A Short History of Mother’s Day
Mother’s Day: Celebrations of mothers and mothering may go back thousands of years to pre-Roman times but the modern celebration has two main influences.
The giving of gifts for Mother’s Day, particularly flowers, seems to have developed from the old medieval holiday of “Mothering Sunday. “Mothering Sunday” was a major event in the annual calendar . On this day people returned to worship at their “Mother” or home church – it was also the one day of the year when servants were give a day off to attend at their home church. Many servants were reunited with their families who they had not seen since the previous year and therefore the date became a significant date of celebration. The returning servants often gathered spring flowers as part of this celebration and as a gift for their Mother’s.
The second main influence is from a US campaign which established Mother’s Day as a holiday in 1914. This campaign was completely secular and was lead by Anna Jarvis who sought an annual date to publicly recognised the work of mothers and the role they play in society.
The old religious tradition has mixed and merged with the secular celebration but in Ireland & the UK the date when Mother’s Day falls is still determined by it’s medieval roots. The date changes yearly as it is based on the date Easter Sunday falls which is based on the changing lunar cycle.*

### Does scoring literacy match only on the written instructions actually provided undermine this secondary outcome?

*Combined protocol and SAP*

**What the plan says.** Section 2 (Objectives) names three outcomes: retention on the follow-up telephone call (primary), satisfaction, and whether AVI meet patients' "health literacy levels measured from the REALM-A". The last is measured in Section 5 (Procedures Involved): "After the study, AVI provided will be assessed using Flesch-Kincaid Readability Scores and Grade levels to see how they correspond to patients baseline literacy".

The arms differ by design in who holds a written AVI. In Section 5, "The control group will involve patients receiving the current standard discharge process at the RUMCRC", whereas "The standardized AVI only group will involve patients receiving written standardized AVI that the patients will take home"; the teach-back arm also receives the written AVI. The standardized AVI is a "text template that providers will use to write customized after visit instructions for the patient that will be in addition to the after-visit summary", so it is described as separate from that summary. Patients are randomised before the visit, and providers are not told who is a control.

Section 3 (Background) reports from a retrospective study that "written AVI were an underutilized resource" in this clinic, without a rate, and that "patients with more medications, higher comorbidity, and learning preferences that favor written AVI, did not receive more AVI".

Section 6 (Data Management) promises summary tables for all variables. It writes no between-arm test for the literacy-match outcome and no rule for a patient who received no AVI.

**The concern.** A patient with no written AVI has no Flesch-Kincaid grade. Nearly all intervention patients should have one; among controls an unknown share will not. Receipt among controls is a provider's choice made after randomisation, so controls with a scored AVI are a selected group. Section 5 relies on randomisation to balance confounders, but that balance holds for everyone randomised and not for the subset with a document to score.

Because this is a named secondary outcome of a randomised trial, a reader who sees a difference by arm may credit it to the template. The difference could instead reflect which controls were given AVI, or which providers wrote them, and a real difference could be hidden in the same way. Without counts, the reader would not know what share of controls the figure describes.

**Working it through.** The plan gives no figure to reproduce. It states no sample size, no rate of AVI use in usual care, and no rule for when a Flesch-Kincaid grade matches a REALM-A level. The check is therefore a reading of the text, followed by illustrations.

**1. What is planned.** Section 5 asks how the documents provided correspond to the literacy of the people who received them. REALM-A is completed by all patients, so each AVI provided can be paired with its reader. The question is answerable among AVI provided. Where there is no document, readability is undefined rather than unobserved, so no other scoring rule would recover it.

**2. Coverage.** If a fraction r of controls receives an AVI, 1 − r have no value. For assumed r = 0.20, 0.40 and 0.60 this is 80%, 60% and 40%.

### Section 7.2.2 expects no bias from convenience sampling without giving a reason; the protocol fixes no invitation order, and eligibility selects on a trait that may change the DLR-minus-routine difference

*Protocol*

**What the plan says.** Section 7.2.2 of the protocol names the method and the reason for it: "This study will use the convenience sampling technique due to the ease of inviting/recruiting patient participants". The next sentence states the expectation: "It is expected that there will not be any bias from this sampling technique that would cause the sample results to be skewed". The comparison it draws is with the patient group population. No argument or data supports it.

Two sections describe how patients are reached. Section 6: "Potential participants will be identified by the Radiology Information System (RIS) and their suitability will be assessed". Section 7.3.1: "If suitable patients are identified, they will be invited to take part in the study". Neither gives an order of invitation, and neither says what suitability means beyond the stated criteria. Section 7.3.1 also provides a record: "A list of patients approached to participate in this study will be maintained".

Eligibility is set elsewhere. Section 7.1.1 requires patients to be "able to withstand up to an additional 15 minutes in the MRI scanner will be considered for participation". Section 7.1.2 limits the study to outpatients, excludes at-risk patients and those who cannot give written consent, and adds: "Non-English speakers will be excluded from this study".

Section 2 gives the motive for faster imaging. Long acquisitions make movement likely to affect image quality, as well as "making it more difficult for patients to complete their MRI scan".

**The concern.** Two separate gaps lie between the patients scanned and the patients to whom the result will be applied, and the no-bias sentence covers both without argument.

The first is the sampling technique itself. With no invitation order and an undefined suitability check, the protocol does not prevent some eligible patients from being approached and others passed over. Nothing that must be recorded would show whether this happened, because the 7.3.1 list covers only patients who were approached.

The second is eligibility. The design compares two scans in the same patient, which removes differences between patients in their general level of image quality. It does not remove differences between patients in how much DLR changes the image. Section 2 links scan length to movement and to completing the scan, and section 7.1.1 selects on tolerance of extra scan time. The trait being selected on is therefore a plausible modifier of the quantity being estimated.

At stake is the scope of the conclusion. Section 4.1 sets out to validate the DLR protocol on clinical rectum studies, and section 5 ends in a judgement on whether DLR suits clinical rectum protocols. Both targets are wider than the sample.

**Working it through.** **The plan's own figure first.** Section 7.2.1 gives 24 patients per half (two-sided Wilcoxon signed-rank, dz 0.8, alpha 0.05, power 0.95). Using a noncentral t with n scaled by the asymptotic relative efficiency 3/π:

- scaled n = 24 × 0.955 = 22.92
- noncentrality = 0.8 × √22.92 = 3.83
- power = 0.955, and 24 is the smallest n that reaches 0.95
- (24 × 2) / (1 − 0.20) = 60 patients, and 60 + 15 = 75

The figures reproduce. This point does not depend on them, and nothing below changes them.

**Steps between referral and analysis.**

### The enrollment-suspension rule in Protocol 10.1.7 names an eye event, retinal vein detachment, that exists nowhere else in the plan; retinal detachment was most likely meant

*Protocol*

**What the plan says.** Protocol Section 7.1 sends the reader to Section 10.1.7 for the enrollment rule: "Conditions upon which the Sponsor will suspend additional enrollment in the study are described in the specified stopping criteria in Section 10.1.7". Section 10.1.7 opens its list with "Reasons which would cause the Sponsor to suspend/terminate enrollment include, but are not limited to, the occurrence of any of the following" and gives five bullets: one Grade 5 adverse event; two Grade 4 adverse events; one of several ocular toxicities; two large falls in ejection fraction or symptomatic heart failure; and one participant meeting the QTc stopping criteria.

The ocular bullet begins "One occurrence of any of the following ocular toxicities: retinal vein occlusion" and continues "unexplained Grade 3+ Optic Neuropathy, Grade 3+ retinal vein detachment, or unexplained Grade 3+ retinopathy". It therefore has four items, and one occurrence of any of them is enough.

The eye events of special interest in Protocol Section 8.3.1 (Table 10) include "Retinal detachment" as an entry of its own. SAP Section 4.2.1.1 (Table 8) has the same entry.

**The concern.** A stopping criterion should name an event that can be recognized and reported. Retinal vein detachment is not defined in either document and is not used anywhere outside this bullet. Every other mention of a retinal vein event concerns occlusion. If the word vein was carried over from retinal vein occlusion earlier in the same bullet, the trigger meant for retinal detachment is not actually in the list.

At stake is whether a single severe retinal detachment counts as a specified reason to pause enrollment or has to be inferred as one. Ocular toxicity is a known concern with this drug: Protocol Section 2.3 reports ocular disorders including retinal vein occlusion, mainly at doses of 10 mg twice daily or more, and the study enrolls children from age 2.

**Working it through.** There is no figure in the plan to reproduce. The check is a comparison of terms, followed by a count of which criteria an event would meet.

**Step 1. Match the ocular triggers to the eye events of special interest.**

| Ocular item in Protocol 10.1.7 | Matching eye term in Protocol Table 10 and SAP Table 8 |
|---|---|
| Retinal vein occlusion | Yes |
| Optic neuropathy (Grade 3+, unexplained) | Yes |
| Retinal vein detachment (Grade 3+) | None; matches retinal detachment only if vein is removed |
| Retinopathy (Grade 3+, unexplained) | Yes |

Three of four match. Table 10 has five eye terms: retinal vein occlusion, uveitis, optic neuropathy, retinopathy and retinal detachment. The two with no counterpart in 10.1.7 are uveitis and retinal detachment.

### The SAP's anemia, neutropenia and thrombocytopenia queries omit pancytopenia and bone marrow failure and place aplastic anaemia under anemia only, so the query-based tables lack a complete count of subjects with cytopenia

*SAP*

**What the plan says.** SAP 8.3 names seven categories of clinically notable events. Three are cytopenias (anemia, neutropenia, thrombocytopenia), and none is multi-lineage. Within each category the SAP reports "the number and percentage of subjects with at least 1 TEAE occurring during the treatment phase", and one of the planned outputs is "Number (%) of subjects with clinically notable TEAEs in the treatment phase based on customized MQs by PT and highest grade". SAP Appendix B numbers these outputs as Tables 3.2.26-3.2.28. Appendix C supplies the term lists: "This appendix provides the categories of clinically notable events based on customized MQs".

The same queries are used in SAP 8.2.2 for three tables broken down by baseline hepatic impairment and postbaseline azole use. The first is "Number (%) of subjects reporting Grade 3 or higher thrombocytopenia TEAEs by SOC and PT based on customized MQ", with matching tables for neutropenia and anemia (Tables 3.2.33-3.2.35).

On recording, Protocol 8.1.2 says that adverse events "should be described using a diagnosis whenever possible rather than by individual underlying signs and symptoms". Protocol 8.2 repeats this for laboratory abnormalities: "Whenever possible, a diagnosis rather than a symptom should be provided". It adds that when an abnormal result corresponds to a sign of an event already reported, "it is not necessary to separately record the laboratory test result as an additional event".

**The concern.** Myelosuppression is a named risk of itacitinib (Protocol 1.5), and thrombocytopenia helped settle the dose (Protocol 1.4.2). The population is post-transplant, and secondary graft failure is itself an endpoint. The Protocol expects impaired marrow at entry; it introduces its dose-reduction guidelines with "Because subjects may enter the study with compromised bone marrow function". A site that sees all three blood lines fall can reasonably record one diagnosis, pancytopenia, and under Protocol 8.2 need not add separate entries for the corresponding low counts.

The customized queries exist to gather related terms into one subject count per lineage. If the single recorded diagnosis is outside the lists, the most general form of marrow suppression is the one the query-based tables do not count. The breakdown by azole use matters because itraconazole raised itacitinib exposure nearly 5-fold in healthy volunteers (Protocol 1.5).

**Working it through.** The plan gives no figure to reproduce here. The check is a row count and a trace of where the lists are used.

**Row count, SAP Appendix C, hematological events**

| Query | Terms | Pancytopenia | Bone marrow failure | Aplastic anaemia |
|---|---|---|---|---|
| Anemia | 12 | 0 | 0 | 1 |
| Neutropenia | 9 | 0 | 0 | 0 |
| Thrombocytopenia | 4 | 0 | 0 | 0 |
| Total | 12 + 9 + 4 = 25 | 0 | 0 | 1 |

Wherever and whenever Mother’s Day is celebrated the giving of flowers has become an important part of this special day.
*How to calculate the date Mother’s Day falls on in Ireland & the UK.
In Ireland and the UK, Mothers Day falls on the fourth Sunday of Lent. Lent starts forty days before Easter Sunday. Easter Sunday falls on the first Sunday after the first full moon after the Vernal Equinox on 21st March (Vernal meaning Spring and Equinox roughly meaning night time is the same length as day time).
In many other countries the date is fixed as the second Sunday in May (USA, Canada, Australia, India, Brazil, Denmark, Finland, Italy, Japan, New Zealand, Singapore, South Africa, Turkey, Germany and Greece. Other countries use the first Sunday in May including Austria, Netherlands, Spain, Hong Kong, Taiwan and Portugal while some other countries have their own unique variations that derive from local traditions and festivals.
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